Hey there, time traveller!
This article was published 20/5/2011 (2030 days ago), so information in it may no longer be current.
MEMBERS of the city's business community are celebrating like they won the Stanley Cup over reports of the imminent return of an NHL franchise to Winnipeg.
The prospect of the Atlanta Thrashers' roster of millionaire hockey players moving to Winnipeg, plus 15,000 fans flocking downtown to see their every game, has officials barely able to contain their excitement.
Perhaps the greatest economic benefit will be the new and improved international street cred the NHL will create for the city.
"The Winnipeg Jets, when they were here, truly put Winnipeg on the map. The international reputation for Winnipeg is paramount," said Marina James, president and CEO of Economic Development Winnipeg.
Another huge benefit will be the creation of a sense of pride among Winnipeggers, she said.
"You can tell from the cheers and hoopla at Portage and Main (Thursday) night that this is an issue that creates a lot of excitement and happiness," James said.
"This is a huge, spirit-building piece of momentum, along with the Canadian Museum for Human Rights, the new stadium for the Winnipeg Blue Bombers and development at The Forks."
She said there will be many ripple effects too, such as increased income for city business owners and much-improved prospects for engaging young people and keeping them from moving away.
James said studies have shown that every time a visitor comes to Winnipeg, they spend between $167 and $337 per day, depending on why they're here. A meeting and convention delegate, for example, will spend more than a leisure visitor. She said a new NHL hockey team would draw people from as far as 800 kilometres away.
"Anything that attracts visitors to this town is of huge economic benefit," James said.
Dave Angus, CEO of the Winnipeg Chamber of Commerce, shares James' optimism.
"People will have more confidence because we're a big-league city again. That always translates into investment in property, residential developments and businesses," he said.
Having an NHL franchise should also make it easier to attract companies, keep current ones and persuade conventions to come here.
"You'll see a great chance for Winnipeg to host meetings and other events because they can be tied into an NHL game," Angus said.
"Talking to my counterparts in the U.S., you see it in National Football League cities for sure."
Anybody who can remember the bedlam at Chi-Chi's Mexican restaurant before and after Winnipeg Jets games has had a taste of what's to come for pubs and eateries within a couple of slapshots from the MTS Centre.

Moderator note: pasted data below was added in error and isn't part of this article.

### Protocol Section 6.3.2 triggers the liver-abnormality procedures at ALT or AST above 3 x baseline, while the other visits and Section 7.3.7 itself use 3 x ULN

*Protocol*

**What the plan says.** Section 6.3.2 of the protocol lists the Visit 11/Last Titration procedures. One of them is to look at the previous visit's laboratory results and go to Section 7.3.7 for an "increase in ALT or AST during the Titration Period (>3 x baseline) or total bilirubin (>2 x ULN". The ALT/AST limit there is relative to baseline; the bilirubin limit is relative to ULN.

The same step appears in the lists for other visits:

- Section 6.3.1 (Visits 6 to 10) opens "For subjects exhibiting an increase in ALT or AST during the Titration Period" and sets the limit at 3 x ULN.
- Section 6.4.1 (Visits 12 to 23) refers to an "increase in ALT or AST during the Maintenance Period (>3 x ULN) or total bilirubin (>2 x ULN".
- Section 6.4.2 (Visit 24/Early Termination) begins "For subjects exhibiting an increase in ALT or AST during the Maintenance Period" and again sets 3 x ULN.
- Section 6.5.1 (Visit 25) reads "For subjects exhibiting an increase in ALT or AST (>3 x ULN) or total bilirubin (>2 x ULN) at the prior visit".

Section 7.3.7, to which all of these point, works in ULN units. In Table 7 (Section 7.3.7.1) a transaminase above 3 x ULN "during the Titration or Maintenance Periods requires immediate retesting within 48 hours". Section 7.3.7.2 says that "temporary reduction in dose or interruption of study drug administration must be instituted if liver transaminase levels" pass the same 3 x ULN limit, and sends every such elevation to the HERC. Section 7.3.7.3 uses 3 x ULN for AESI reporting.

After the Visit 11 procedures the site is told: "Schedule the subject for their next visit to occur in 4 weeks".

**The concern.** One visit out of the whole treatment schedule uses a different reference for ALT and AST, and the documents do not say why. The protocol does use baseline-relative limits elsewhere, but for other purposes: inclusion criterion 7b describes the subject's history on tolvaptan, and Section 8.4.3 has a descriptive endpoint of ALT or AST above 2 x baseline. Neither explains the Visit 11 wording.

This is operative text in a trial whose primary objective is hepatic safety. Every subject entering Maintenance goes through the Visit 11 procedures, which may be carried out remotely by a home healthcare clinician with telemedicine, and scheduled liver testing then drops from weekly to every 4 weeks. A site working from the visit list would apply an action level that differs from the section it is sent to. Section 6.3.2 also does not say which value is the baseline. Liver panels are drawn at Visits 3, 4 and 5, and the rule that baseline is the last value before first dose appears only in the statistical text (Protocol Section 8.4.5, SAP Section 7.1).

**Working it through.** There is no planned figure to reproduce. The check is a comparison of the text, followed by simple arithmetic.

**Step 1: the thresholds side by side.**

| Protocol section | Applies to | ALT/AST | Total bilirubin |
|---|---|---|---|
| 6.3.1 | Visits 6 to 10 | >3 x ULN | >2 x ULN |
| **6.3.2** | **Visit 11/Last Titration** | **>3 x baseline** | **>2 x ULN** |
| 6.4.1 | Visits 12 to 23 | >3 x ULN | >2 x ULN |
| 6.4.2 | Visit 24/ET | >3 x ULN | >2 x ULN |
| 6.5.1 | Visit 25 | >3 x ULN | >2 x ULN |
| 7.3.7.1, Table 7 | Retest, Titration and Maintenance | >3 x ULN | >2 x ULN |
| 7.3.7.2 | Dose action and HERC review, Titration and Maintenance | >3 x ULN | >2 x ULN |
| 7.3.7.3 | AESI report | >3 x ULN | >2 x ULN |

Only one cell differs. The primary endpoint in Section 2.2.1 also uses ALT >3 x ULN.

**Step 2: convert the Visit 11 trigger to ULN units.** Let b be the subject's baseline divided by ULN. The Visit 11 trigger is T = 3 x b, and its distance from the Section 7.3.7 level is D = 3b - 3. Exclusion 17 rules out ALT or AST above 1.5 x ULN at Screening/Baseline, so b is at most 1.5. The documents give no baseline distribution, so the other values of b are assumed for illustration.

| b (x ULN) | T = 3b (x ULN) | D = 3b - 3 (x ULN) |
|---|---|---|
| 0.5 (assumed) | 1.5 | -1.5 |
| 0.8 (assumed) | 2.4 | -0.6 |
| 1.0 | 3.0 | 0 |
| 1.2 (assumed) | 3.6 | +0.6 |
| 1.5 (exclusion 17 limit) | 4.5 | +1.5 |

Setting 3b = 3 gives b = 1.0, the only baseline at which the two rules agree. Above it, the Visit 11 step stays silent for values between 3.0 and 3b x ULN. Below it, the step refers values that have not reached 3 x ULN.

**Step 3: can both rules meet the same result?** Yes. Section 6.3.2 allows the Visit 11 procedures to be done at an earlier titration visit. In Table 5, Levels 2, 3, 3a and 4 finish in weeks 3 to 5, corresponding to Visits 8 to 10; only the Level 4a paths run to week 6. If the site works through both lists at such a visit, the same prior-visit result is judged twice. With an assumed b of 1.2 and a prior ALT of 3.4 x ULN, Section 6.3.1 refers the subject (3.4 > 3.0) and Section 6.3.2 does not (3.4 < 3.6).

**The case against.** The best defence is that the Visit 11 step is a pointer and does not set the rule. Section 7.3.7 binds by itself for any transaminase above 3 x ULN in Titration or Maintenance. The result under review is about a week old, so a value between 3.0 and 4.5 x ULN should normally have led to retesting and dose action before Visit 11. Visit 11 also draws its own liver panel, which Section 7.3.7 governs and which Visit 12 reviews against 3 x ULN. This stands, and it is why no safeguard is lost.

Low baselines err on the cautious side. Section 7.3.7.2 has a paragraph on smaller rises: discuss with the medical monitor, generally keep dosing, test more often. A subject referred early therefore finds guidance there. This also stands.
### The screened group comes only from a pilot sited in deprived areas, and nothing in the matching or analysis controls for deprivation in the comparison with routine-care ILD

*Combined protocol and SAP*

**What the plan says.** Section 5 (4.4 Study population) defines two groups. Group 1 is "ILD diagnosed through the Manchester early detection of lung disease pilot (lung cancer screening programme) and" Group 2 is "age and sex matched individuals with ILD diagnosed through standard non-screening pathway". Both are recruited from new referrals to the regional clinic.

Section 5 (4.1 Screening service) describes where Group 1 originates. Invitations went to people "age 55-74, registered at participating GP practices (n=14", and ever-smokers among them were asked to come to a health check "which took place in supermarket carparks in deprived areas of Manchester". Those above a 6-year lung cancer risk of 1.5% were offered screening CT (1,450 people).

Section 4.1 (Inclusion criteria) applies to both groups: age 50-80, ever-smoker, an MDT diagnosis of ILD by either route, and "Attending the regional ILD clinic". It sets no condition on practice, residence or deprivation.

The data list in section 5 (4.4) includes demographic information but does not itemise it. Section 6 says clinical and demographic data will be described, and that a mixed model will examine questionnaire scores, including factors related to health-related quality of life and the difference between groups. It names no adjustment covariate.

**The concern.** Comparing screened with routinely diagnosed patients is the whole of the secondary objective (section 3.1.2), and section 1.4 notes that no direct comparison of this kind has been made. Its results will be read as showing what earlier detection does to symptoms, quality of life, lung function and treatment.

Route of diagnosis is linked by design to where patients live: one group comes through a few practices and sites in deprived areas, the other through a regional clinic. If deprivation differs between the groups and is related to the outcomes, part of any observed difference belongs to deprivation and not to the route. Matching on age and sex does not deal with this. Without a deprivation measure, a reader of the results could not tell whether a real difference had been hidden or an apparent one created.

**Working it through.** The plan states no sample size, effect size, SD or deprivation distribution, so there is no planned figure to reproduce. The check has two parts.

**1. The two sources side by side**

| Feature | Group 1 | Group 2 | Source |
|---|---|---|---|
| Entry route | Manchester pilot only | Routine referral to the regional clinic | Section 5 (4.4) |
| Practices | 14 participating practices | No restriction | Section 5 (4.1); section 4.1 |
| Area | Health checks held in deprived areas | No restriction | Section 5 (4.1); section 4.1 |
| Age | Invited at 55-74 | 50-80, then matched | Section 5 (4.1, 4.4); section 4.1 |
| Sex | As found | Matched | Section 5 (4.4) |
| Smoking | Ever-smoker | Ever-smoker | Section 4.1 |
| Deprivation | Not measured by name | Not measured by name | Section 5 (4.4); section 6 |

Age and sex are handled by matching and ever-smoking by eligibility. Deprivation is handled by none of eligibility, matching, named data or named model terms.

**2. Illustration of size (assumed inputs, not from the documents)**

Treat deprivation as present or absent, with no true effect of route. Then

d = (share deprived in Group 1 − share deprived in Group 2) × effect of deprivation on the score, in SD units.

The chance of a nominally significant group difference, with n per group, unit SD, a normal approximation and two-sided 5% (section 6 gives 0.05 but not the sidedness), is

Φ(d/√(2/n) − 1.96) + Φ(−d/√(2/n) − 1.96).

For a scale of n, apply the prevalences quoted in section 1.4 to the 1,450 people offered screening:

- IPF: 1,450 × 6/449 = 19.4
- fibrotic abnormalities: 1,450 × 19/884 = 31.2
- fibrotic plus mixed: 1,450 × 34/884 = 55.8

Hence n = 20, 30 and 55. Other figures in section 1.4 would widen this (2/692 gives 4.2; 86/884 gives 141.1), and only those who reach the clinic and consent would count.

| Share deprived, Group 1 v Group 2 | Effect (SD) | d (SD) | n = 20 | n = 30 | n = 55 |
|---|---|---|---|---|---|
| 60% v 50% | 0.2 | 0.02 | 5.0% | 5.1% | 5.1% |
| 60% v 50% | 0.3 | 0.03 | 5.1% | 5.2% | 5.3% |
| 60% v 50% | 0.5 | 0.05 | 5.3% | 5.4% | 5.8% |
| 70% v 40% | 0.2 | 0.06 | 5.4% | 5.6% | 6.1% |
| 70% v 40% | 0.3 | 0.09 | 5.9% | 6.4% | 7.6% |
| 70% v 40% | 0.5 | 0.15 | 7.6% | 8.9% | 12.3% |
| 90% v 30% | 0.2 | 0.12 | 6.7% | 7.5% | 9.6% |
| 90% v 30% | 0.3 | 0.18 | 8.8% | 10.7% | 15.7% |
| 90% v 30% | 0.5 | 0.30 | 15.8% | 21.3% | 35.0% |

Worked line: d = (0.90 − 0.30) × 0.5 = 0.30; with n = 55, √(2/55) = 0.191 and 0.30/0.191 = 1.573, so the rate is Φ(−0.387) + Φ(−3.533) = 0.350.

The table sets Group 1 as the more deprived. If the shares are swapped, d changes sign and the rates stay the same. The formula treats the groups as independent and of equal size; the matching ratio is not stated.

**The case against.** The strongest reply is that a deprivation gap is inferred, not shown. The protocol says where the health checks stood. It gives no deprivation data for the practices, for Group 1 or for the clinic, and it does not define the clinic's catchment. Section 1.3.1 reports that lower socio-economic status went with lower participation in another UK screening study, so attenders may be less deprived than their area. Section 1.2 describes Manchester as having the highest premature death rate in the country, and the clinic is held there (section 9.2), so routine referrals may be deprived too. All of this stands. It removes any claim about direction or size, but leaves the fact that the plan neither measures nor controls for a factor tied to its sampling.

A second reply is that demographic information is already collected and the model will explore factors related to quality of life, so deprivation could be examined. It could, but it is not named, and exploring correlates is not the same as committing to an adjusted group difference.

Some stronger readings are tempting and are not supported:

"I'm way too excited about it. It will be great for our industry," said Scott Jocelyn, executive director of the Manitoba Restaurant and Foodservices Association.
Perhaps the most significant development will be the potential of full houses on game nights in mid-week in the dead of winter. As well, watering holes in the suburbs stand to benefit from fans stopping in for a nightcap and to discuss the evening's game, Jocelyn said.
"The NHL will create a reason to go out on nights that we're not busy right now -- the Mondays, Tuesdays and Wednesdays in February. If you have tickets to the game, you're going to go. To get the buzz and push out there will be exciting."
Jim Baker's calculator was smoking as he estimated the impact of 41 visiting teams descending on Winnipeg hotels, not to mention diehard fans who will come here for a road trip to see their favourite teams play.
The head of the Manitoba Hotel Association estimates there will be a minimum of about 25 players and team officials per game at a conservative rate of $150 per room per night. That's a six-figure hit even without taking into consideration the meals that might be eaten in hotel restaurants.
He said Toronto's Royal York Hotel is swarming with fans from Detroit, Ottawa, Buffalo and Montreal when their teams are in town and he expects the same thing will happen in Winnipeg when the likes of Minnesota and Calgary visit.
Before the Jets left in 1996, Baker remembers curling at the Highlander sportsplex in a mixed league but he couldn't take his eyes off the group playing on the sheet beside them. They were falling and having lots of fun.
"They came up from Los Angeles to see the Kings play," he said. "They hadn't experienced curling before, so they did it. A whole bunch of little things make a big thing."